All reporting companies stated that existing programs have been delayed and new projects not started due to the lack of funding.  Importantly, companies report that in some cases they do not have sufficient cash reserves to meet matched funding commitments, preventing or delaying successful applications for international AMR grant funding initiatives. Companies also report the lack of availability of skilled and experienced staff is an issue, particularly in microbiology.  
Along with the SMEs, the UK industrial AMR therapeutics landscape comprises two major pharma companies, the AMR Centre, the Medicines Discovery Catapult, the drug discovery company and contract research organisation Evotec, a number of academic-based industrial ‘accelerators’ and major charities such as the Wellcome Trust and LifeArc. GlaxoSmithKline is the UK’s only major pharma company with antibiotic products on the market.  Their R&D activities are based in the USA, and the company has two new products in clinical development for TB and Gonorrhoea.  AstraZeneca has two new antibody therapeutics in clinical development through its US-based Medimmune R&D centre.
Dr Jackson said only 16 of programs currently underway in the UK target World Health Organisation “critical priority” Gram-negative pathogens, such as drug-resistant E. coli, whilst a further 16 are focused on Gram-positive pathogens, such as MRSA and C. difficile.  A further 15 programs are early stage platform technologies with the potential to treat both types of pathogen.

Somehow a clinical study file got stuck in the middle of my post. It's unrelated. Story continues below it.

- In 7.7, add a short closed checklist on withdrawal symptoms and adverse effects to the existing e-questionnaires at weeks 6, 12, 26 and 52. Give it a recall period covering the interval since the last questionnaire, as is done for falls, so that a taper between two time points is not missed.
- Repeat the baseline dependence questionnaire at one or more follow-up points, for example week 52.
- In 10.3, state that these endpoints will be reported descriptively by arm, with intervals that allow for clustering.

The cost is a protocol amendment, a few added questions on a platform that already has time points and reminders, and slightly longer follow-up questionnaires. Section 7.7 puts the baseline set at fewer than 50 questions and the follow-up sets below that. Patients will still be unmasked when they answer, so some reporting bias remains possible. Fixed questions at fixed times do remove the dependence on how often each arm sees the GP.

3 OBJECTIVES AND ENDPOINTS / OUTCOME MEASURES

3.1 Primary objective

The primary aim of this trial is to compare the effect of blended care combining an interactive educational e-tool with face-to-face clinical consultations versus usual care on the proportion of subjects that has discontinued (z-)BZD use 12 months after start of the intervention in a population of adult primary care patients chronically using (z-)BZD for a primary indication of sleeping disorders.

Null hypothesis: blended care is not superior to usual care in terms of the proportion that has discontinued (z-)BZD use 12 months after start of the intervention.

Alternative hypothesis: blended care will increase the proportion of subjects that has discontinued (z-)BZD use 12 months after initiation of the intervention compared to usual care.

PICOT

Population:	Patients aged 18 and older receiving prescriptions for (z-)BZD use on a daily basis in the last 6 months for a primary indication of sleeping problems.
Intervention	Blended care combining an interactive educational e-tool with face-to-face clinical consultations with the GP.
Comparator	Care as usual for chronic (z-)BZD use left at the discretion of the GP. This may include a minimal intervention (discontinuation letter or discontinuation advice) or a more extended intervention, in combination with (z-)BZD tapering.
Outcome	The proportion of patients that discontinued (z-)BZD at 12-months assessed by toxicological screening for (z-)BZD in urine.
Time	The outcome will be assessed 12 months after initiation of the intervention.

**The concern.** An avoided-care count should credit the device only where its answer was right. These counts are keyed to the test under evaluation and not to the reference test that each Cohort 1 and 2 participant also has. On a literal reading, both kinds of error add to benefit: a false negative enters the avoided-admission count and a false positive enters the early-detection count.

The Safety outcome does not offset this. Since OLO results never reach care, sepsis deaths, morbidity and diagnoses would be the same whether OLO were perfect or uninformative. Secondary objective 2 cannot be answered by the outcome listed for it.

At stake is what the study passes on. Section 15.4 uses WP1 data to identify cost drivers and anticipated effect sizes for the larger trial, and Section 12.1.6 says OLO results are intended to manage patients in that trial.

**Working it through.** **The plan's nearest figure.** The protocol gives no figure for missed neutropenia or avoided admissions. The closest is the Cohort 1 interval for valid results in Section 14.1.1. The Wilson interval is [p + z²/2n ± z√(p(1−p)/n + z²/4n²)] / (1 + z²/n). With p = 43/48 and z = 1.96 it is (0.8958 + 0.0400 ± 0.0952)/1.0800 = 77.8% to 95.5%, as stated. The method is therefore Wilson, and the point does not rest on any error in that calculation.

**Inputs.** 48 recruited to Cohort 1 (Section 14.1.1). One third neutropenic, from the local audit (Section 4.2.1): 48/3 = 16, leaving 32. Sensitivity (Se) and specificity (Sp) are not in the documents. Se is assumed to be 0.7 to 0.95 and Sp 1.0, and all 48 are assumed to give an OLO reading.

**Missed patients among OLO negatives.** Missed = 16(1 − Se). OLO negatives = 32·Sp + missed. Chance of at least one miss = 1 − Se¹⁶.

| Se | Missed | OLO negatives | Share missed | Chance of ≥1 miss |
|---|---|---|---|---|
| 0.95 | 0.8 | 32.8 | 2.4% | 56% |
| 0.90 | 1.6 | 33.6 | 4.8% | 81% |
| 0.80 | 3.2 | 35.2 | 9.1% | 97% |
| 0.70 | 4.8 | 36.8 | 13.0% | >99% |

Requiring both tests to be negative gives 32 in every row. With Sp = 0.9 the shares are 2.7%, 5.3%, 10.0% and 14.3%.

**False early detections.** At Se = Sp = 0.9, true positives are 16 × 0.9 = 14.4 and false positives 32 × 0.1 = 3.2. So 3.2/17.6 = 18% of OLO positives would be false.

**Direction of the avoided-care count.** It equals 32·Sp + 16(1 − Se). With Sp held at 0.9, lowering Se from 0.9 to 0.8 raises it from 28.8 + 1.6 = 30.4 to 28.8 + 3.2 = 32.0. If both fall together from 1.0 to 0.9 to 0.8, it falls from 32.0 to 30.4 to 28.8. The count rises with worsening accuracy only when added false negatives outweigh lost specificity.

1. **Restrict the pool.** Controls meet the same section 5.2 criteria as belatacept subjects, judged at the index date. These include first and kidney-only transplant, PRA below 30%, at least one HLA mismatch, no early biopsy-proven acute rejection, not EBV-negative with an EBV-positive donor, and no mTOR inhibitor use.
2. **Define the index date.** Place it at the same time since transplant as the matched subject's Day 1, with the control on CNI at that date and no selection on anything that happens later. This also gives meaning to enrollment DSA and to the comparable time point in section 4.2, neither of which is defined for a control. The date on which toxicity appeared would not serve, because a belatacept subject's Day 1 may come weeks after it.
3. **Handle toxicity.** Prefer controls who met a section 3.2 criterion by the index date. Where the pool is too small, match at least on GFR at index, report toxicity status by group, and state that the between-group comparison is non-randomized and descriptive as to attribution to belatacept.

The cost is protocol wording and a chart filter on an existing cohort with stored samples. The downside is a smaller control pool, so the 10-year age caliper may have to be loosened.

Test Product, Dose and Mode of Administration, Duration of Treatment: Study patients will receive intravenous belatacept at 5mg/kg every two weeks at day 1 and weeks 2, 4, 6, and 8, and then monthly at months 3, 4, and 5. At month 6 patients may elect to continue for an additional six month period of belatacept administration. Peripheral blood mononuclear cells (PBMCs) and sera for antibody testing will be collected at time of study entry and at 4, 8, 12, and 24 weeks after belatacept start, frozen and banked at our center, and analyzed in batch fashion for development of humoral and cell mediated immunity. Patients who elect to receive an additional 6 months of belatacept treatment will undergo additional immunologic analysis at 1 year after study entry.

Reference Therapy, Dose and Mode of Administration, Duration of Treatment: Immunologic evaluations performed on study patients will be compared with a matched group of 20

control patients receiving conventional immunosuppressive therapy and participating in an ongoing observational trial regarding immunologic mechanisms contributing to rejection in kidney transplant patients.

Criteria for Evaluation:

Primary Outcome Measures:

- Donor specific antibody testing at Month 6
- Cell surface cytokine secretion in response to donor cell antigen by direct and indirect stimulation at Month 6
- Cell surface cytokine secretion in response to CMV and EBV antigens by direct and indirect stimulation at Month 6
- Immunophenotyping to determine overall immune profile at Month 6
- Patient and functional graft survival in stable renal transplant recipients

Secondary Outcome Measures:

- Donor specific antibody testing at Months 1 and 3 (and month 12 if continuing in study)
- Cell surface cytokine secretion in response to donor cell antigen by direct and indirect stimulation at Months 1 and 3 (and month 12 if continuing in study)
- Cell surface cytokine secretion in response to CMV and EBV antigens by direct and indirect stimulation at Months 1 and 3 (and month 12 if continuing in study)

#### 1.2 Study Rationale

The group evaluated the UK’s AMR pipeline and estimate the likely funding requirement for the next five years to progress the existing programs to their next major developmental milestones. Taking into account the projected scientific success rates and costs to develop new drugs, it estimates that at least £200m will be required to progress the current UK pipeline over the next five years, substantially more than the £47m that companies currently have at their disposal on their balance sheets.
Furthermore, to capitalise on our underpinning scientific strengths and deliver an expanded UK pipeline, potentially trebling the number of SMEs and pre-clinical projects, delivering five new clinical assets and at least one new Gram-negative drug for patients, would require investment of over £500m from 2019 to 2023.
This report recommends three actions:
  1. An effective work group should be formed across SMEs, pharmaceutical companies, government departments, investors, philanthropy and academia to build funding initiatives across the AMR drug development pipeline, using focused government interventions to maximise private sector leverage.
  2. The Government’s next five-year AMR strategy should acknowledge the importance of SMEs as well as the strengths and gaps in the UK’s AMR drug development capability and recommend cross-departmental support for focused investments in AMR.
  3. The Government should make rapid progress in implementing market reward mechanisms for the UK, to address the broken antibiotics reimbursement model and re-incentivising innovators and private sector finance to deliver new antibiotics for patients with life-threatening drug-resistant infections.